National Park Service U.S. Department of the Interior

HDP banner
find a parknatureworking with communitiesget involvedteacherskidsabout us

Barela-Reynolds House

HABS photo of Barela-Reynolds House
Survey number: HABS NM-205

Calle Principal
Mesilla, New Mexico

The Barela-Reynolds house, located on the west side of the plaza, survives today as one of the oldest and most historically significant structures in Mesilla, with portions of the house dating to circa 1850. The house was originally two separate, adjacent properties, each a store fronting the Mesilla Plaza with attached residence to the rear. The north portion of the property was listed in 1857 as being in the possession of Mariano Yrissari, a merchant and rancher who ran a lucrative commissary business with nearby army posts. Yrissari sold his property in 1860 to Maria Rafaela Garcia Barela. Garcia Barela's husband, Anastacio Barela, was engaged in freighting and merchandising, and also served as probate judge of Doña Ana County. Following his death in the mid-1860s, his business interests were carried on by his son Mariano, who maintained a store in his mother's building on the Mesilla Plaza while serving as Sheriff of Doña Ana County.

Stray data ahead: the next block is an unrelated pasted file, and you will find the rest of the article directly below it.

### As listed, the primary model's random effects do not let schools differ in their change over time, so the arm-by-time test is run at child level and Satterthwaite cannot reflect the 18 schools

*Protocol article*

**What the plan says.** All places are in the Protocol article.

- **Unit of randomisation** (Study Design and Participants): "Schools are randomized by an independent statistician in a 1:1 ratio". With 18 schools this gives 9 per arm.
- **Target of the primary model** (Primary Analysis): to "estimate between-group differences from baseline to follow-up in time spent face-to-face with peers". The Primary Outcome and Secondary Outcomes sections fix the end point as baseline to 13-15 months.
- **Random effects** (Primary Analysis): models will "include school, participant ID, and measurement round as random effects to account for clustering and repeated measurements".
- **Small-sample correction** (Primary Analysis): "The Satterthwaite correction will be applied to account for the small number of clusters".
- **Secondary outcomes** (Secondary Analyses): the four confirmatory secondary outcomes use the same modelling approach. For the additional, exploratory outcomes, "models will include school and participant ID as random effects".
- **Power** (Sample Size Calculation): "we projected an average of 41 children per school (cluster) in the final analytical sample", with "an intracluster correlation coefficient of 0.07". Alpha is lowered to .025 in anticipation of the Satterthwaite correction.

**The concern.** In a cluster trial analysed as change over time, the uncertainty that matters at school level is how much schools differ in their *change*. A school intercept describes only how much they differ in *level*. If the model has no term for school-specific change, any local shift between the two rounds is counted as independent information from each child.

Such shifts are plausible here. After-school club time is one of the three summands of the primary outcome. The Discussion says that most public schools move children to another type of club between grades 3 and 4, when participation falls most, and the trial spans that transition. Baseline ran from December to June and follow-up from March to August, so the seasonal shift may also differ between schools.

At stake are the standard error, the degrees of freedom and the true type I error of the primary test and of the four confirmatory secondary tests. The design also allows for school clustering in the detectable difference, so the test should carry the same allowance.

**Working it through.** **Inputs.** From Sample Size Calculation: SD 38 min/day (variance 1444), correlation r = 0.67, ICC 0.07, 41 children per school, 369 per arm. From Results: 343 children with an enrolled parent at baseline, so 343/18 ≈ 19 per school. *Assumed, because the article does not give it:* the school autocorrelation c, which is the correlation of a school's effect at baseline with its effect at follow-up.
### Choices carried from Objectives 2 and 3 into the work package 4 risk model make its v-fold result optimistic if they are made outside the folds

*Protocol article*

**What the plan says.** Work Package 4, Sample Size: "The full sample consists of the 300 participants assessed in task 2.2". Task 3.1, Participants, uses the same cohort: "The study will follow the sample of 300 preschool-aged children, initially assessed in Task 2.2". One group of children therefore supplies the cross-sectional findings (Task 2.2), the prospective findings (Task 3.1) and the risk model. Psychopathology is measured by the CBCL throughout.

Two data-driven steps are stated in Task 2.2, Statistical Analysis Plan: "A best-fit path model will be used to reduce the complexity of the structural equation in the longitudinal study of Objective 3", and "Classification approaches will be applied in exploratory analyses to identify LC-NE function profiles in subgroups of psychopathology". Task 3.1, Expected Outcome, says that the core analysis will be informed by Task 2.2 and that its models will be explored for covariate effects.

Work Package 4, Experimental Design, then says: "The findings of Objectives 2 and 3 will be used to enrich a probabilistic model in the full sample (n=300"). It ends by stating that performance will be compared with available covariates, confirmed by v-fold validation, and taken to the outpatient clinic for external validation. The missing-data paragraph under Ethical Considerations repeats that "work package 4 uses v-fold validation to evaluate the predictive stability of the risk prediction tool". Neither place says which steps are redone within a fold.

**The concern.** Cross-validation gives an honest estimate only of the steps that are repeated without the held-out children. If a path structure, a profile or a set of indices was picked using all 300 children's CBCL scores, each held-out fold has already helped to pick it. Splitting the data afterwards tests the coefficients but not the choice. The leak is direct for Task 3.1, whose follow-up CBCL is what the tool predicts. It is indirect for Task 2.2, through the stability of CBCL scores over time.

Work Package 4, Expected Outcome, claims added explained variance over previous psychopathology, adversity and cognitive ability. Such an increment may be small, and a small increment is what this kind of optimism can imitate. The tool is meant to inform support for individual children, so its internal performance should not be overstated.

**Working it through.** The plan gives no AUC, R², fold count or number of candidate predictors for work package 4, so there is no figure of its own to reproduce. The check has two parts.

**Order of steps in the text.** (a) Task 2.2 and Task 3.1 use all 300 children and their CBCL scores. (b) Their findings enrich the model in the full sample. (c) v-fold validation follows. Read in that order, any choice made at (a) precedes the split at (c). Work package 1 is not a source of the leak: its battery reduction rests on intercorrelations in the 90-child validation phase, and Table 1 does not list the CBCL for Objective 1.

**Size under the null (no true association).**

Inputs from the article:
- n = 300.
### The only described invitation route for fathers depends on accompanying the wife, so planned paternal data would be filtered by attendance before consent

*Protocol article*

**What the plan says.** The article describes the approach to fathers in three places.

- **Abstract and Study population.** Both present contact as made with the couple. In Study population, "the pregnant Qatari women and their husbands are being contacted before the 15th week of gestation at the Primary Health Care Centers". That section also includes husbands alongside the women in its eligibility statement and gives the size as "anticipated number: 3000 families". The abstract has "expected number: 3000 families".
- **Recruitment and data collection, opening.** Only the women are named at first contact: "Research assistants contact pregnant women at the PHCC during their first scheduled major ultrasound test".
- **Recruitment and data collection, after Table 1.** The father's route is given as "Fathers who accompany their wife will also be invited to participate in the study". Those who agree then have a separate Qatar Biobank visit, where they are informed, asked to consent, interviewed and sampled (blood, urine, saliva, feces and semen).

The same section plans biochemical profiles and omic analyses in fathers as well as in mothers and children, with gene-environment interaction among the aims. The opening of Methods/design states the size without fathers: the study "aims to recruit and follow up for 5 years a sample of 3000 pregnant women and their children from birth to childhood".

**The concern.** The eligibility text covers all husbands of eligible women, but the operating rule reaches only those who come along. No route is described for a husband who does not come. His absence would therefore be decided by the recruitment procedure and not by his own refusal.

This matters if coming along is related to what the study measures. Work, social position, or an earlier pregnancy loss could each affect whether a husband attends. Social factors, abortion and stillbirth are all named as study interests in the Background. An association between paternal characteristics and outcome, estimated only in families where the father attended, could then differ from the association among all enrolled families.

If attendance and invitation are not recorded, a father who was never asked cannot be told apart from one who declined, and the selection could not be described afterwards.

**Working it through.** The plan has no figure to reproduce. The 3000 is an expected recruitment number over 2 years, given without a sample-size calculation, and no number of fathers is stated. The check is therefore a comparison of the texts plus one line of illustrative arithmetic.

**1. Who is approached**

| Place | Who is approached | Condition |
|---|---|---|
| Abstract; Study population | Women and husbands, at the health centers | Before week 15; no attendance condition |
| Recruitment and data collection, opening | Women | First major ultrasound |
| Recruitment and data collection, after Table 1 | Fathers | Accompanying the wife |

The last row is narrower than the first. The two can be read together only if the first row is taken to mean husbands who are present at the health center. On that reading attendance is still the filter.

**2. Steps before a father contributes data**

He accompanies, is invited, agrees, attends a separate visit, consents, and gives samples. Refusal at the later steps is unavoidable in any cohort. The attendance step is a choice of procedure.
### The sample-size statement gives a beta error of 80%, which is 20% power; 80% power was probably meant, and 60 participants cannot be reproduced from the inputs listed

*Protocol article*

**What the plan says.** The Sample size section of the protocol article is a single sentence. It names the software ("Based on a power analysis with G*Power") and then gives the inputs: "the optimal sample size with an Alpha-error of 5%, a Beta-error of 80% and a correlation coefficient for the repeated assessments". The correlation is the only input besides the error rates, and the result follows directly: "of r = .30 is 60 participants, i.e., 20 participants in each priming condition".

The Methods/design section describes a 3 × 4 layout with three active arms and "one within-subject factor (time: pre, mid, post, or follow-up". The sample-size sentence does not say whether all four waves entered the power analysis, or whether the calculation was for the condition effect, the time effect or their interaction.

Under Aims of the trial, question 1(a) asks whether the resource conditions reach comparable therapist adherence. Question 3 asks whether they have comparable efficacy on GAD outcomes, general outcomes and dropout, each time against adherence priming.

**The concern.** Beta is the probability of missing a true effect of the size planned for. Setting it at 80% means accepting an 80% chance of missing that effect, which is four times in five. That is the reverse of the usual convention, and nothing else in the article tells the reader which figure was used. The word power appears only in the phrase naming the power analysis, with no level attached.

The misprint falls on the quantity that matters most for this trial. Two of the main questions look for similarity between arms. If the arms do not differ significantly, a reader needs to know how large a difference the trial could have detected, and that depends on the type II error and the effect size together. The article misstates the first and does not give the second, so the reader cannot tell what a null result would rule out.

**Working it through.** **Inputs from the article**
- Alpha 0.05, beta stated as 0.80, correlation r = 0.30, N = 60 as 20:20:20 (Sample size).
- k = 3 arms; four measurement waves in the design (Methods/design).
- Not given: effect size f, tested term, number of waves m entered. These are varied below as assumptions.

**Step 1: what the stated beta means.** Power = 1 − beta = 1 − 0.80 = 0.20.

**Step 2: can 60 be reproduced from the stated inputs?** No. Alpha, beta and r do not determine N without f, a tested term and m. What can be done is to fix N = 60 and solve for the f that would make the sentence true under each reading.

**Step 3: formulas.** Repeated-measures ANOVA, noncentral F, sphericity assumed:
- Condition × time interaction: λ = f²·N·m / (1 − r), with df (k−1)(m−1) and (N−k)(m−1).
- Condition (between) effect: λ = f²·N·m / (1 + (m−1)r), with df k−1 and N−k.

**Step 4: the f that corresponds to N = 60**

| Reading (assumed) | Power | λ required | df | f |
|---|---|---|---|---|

HABS drawing of Barela-Reynolds House
The south portion of the property was owned in 1854 by Pedro Peres. In 1857 Peres sold his property to two Anglo traders, Charles Hoppin and Nathan Appel. They in turn sold the property to a competitor, Alexander Duval, two years later. The Duval house and store were purchased in 1863 by the partnership of James Edgar Griggs and Joseph Reynolds. Griggs and Reynolds establish a flourishing mercantile business in southern New Mexico with stores in La Mesa, Las Cruces, and Silver City, in addition to Mesilla. In 1913 the younger Reynolds expanded the business by purchasing the adjacent Barela property, combining the two properties into their present configuration.

HABS photo of Barela-Reynolds House
The Barela-Reynolds House survives today as an outstanding example of a building type – the store with attached residence – once commonly found in small towns across New Mexico. Considered an excellent example of the Territorial Style, and possessing one of the few remaining metal-front facades in the state, the building was listed in the National Register of Historic Places in 1978. The Historic American Buildings Survey documented the structure in 2005. The Barela-Reynolds House serves as a prominent reminder of Mesilla's nineteenth-century heyday.